The First Signs - A baby with classic Infantile Tay-Sachs appears normal at birth and typically continues to develop normally for the first six months of age. Around 6 months of age, development slows. Parents may notice a reduction in vision and tracking and the baby does not outgrow normal startle response.
A Gradual Loss of Skills - Infantile Tay-Sachs children gradually regress, losing skills one by one. Over time they are unable to crawl, turn over, sit or reach out. Other symptoms include loss of coordination, progressive inability to swallow and difficulty breathing.
By Age 2 and beyond - Most children experience recurrent seizures by age 2 and eventually lose muscle function, mental function and sight, becoming mostly non-responsive to their environment.
Tay-Sachs disease is diagnosed through a blood test to check the level of Hexosaminidase A (HexA). A follow-up DNA test may be recommended. Any doctor can order the Tay-Sachs HexA blood test. Often, diagnosis is made by a neurologist or geneticist.
Babies affected by the infantile forms of Tay-Sachs, Sandhoff, GM-1 and similar related allied diseases are frequently diagnosed by the cherry-red spot on the retina of the eye. Initially many parents notice developmental delays but pediatricians often dismiss these concerns by stating "every baby develops differently" and "the baby will catch up." Often at about 10-14 months of age, children may start to exhibit trouble tracking and/or focusing with their eyes, so parents schedule an appointment for an eye exam. The cherry-red spot is quickly seen and an initial diagnosis of Tay-Sachs or similar devastating disease is made.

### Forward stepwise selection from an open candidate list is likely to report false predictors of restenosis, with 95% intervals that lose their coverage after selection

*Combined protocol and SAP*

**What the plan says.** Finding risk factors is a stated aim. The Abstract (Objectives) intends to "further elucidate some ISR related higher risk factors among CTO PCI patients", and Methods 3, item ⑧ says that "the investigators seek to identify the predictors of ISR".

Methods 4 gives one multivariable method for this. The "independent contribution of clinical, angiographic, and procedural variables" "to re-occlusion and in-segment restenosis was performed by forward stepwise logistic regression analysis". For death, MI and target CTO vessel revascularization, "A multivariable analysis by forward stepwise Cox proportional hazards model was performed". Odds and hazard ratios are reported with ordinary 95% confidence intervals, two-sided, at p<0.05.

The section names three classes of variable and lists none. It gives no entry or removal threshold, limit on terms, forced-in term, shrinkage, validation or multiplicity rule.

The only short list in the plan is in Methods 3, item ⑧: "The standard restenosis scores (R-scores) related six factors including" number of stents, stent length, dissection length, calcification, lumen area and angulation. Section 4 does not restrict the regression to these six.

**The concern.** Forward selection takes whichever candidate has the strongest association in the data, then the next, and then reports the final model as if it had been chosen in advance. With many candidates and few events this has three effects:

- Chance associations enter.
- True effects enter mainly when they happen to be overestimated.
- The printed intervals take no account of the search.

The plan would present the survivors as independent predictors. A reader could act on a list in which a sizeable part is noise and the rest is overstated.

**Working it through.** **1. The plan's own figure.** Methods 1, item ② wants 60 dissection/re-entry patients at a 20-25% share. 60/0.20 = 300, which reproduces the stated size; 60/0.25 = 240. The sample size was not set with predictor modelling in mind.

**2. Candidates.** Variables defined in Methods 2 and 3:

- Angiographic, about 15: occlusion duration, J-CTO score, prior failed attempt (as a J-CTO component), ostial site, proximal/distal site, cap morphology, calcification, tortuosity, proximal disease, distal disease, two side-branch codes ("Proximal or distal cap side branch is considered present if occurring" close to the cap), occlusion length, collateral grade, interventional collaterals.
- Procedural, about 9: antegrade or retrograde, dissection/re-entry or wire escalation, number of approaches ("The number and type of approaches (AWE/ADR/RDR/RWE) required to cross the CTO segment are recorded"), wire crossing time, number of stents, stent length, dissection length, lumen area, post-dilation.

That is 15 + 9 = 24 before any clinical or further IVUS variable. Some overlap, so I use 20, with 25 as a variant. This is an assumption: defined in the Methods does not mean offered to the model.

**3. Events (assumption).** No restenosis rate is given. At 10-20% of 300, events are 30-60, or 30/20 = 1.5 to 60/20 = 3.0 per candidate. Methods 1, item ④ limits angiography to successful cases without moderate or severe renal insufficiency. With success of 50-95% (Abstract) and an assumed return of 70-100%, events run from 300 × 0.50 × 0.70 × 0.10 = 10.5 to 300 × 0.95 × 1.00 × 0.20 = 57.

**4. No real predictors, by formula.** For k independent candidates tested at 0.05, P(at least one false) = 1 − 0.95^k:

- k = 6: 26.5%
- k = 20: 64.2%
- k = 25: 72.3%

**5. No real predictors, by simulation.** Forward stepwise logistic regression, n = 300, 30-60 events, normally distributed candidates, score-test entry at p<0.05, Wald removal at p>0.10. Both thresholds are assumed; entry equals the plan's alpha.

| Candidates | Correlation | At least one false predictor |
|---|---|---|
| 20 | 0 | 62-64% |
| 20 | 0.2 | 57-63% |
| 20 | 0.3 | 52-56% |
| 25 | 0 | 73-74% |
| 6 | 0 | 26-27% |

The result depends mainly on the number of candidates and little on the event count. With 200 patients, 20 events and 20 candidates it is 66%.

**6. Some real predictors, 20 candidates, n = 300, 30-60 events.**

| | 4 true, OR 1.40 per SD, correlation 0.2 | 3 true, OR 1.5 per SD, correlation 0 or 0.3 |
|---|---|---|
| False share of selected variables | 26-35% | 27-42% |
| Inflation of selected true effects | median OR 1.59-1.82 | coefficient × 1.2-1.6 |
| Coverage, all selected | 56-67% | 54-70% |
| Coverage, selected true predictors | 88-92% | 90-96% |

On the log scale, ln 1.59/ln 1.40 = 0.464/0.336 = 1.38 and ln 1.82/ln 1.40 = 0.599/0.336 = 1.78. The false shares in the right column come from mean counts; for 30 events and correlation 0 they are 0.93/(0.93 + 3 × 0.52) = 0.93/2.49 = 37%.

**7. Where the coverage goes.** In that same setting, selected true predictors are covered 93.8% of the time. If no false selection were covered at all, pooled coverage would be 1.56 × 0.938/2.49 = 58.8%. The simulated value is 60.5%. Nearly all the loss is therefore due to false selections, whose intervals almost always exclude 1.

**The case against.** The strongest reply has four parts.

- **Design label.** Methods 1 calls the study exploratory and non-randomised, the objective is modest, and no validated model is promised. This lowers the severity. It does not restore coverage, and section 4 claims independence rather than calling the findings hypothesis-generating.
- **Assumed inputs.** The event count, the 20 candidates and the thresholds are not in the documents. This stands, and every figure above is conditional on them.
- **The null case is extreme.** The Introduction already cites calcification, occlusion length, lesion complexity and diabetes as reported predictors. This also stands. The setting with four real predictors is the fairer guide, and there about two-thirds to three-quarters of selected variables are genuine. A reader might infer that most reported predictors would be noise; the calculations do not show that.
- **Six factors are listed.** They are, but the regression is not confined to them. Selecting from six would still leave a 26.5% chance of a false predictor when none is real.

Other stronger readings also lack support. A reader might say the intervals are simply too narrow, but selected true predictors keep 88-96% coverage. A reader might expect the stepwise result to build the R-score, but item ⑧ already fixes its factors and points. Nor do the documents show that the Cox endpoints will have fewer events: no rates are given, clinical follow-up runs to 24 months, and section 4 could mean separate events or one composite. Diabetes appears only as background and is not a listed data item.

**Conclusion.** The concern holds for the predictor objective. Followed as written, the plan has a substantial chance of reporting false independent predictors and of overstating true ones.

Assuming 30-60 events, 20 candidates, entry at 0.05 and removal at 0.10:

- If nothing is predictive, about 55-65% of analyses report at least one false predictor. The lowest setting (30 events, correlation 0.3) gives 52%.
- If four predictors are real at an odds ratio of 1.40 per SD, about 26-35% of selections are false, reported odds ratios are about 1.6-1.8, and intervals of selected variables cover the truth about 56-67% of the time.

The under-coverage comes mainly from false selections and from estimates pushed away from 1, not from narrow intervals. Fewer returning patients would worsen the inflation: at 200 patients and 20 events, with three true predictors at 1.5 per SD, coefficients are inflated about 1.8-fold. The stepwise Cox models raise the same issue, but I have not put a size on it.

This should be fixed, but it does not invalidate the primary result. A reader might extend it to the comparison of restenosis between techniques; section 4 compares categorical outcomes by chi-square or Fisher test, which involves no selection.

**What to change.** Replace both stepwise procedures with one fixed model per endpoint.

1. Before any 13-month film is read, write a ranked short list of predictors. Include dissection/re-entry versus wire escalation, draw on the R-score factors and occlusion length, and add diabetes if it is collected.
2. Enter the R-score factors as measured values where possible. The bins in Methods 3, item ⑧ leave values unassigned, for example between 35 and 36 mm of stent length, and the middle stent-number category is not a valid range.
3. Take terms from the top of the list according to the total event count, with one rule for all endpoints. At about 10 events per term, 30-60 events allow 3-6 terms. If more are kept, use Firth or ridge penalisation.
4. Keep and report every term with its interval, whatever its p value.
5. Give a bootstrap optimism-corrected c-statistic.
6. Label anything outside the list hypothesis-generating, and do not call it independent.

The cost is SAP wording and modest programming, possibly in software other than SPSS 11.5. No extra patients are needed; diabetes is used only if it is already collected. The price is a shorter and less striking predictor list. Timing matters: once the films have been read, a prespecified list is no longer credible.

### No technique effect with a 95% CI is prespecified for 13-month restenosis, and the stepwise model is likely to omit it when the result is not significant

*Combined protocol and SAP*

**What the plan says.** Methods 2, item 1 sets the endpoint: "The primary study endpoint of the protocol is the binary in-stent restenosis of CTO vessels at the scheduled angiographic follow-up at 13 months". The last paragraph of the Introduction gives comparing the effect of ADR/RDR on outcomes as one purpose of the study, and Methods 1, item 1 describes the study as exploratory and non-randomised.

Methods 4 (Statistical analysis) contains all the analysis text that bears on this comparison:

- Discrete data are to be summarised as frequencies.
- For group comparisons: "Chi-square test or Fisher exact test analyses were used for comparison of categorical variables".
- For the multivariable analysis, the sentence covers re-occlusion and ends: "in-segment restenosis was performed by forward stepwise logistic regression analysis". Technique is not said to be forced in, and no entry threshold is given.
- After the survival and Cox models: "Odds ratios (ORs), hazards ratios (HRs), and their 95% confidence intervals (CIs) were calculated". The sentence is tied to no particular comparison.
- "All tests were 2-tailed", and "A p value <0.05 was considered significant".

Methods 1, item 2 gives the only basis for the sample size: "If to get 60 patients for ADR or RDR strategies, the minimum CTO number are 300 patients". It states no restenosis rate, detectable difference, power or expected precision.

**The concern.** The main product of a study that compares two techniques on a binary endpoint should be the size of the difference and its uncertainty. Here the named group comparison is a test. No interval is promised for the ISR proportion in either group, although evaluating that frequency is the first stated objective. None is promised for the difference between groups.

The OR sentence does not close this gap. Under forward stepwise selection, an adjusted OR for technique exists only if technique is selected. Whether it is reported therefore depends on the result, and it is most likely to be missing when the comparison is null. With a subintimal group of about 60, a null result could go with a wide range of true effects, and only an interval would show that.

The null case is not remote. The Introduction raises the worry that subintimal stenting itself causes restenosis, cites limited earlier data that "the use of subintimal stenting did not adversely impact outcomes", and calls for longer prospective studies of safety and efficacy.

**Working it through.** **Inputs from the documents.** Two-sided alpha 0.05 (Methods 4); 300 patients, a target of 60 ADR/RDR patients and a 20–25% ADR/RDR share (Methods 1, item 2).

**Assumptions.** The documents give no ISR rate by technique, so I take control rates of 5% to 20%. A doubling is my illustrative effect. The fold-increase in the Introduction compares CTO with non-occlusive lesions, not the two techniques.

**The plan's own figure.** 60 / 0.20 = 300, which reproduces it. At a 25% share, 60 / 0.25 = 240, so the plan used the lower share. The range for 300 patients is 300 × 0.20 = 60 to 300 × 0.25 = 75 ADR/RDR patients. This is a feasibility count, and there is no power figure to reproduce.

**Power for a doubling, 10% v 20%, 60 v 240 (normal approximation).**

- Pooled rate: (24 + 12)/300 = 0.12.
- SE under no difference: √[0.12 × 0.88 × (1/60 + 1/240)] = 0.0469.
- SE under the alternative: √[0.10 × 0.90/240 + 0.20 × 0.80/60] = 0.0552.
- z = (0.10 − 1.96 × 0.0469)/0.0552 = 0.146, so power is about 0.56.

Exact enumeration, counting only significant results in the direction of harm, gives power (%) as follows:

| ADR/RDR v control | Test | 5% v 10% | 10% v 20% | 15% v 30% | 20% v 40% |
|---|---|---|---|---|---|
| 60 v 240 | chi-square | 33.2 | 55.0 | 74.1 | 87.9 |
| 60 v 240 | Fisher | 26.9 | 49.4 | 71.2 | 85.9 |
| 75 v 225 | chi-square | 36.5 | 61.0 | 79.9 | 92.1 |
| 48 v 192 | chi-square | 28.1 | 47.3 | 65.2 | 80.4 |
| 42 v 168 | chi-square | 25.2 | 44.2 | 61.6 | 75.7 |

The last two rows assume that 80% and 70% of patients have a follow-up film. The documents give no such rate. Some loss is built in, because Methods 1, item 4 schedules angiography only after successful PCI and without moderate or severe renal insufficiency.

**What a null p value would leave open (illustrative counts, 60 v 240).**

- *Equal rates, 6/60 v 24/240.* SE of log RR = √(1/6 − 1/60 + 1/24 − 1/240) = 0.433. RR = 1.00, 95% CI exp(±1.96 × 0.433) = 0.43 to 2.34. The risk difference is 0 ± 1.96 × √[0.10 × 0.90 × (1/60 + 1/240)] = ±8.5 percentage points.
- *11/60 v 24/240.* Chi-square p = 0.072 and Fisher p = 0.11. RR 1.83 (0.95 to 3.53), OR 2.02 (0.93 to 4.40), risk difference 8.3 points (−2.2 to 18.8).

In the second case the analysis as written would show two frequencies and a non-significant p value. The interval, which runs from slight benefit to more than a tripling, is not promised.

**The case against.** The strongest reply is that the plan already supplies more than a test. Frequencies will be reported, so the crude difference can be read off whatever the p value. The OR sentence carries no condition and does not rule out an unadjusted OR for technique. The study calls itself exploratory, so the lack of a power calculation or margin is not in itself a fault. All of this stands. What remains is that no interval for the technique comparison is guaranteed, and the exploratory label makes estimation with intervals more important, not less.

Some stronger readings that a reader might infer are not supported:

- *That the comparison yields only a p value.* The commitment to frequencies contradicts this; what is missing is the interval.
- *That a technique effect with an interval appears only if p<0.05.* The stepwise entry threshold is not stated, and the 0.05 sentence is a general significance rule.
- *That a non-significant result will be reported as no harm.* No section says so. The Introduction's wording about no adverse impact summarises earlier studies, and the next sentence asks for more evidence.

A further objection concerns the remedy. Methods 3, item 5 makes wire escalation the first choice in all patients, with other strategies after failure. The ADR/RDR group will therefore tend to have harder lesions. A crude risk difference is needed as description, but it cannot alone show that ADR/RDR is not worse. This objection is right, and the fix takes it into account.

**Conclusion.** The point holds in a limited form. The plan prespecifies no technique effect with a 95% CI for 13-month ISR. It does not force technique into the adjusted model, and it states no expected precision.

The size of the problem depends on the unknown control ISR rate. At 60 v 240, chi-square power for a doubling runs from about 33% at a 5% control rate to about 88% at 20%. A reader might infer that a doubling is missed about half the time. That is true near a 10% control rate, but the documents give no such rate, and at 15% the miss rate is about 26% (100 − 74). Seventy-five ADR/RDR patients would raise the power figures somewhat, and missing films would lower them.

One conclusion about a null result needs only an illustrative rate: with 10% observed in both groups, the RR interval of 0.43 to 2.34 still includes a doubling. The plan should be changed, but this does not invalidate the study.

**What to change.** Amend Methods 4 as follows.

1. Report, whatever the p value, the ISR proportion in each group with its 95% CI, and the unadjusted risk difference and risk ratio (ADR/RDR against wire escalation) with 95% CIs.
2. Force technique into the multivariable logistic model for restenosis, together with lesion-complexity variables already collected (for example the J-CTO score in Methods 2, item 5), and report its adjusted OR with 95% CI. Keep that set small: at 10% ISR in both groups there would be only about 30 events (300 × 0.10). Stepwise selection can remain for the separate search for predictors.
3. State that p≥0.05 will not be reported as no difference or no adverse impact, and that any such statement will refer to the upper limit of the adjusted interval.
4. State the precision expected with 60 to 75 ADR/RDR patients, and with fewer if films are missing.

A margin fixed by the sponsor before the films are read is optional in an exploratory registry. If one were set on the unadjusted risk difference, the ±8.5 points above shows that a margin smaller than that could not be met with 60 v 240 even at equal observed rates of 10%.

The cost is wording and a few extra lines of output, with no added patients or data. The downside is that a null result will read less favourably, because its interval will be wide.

Diagnosis can also be made by a neurologist or geneticists and the completion of a metabolic evaluation.
There is no treatment or cure for Tay-Sachs disease but there are ways to manage symptoms. These range from life-extending interventions like a feeding tube to comfort measures like massage to promote relaxation.
Respiratory health and seizure management are the two main symptom management challenges in Infantile Tay-Sachs.
The majority of our information comes from www.NTSAD.org and/or the National Institute of Health